[Updated at 1:26 p.m. ET] California's voter-approved ban on same-sex marriage violates the U.S. Constitution, a federal appeals court in San Francisco ruled Tuesday.
The decision by a three-judge panel of the 9th U.S. Circuit Court of Appeals is expected to be appealed, to either the full court or to the U.S. Supreme Court. But supporters of same-sex marriages cheered the decision when it was announced outside the courthouse Tuesday morning.
The 2-1 decision found the ban – known as Proposition 8 – "served no purpose, and had no effect, other than to lessen the status and human dignity of gays and lesbians in California, and to officially reclassify their relationship and families as inferior to those of opposite-sex couples." That violates the 14th Amendment's guarantee of equal protection under the law, the decision states.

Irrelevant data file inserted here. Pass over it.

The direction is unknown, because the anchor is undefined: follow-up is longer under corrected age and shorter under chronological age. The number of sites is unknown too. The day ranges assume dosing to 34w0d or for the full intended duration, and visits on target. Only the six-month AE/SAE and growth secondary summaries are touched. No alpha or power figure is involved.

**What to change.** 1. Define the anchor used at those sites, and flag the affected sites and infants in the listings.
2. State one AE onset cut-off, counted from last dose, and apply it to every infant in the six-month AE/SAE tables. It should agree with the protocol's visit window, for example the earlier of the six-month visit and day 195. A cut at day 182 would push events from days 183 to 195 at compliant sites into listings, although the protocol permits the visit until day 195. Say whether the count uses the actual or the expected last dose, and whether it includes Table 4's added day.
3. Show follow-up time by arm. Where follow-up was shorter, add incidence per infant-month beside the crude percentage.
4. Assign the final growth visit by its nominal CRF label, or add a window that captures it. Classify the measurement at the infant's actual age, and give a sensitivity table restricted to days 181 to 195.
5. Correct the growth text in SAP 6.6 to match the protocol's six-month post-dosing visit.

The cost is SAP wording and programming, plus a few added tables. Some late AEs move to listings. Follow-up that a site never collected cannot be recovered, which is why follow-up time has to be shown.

The 9th Circuit, in a hearing just over a year ago, indicated it was inclined to toss out Proposition 8. The court also rejected arguments by supporters of the ban that now-retired federal judge Vaughn Walker – who found Proposition 8 unconstitutional in 2010 – should have recused himself and let another judge hear the case.
Walker disclosed after his retirement that he is gay and in a long-term relationship, leading Proposition 8 advocates to argue he should have stepped aside.
California's Supreme Court had allowed same-sex marriages in California. But Proposition 8 passed with 52% of the vote in 2008, bringing an end to the practice.
Prior to Walker's ruling, the California Supreme Court allowed that initiative to stand, saying it represented the will of the people.FULL STORY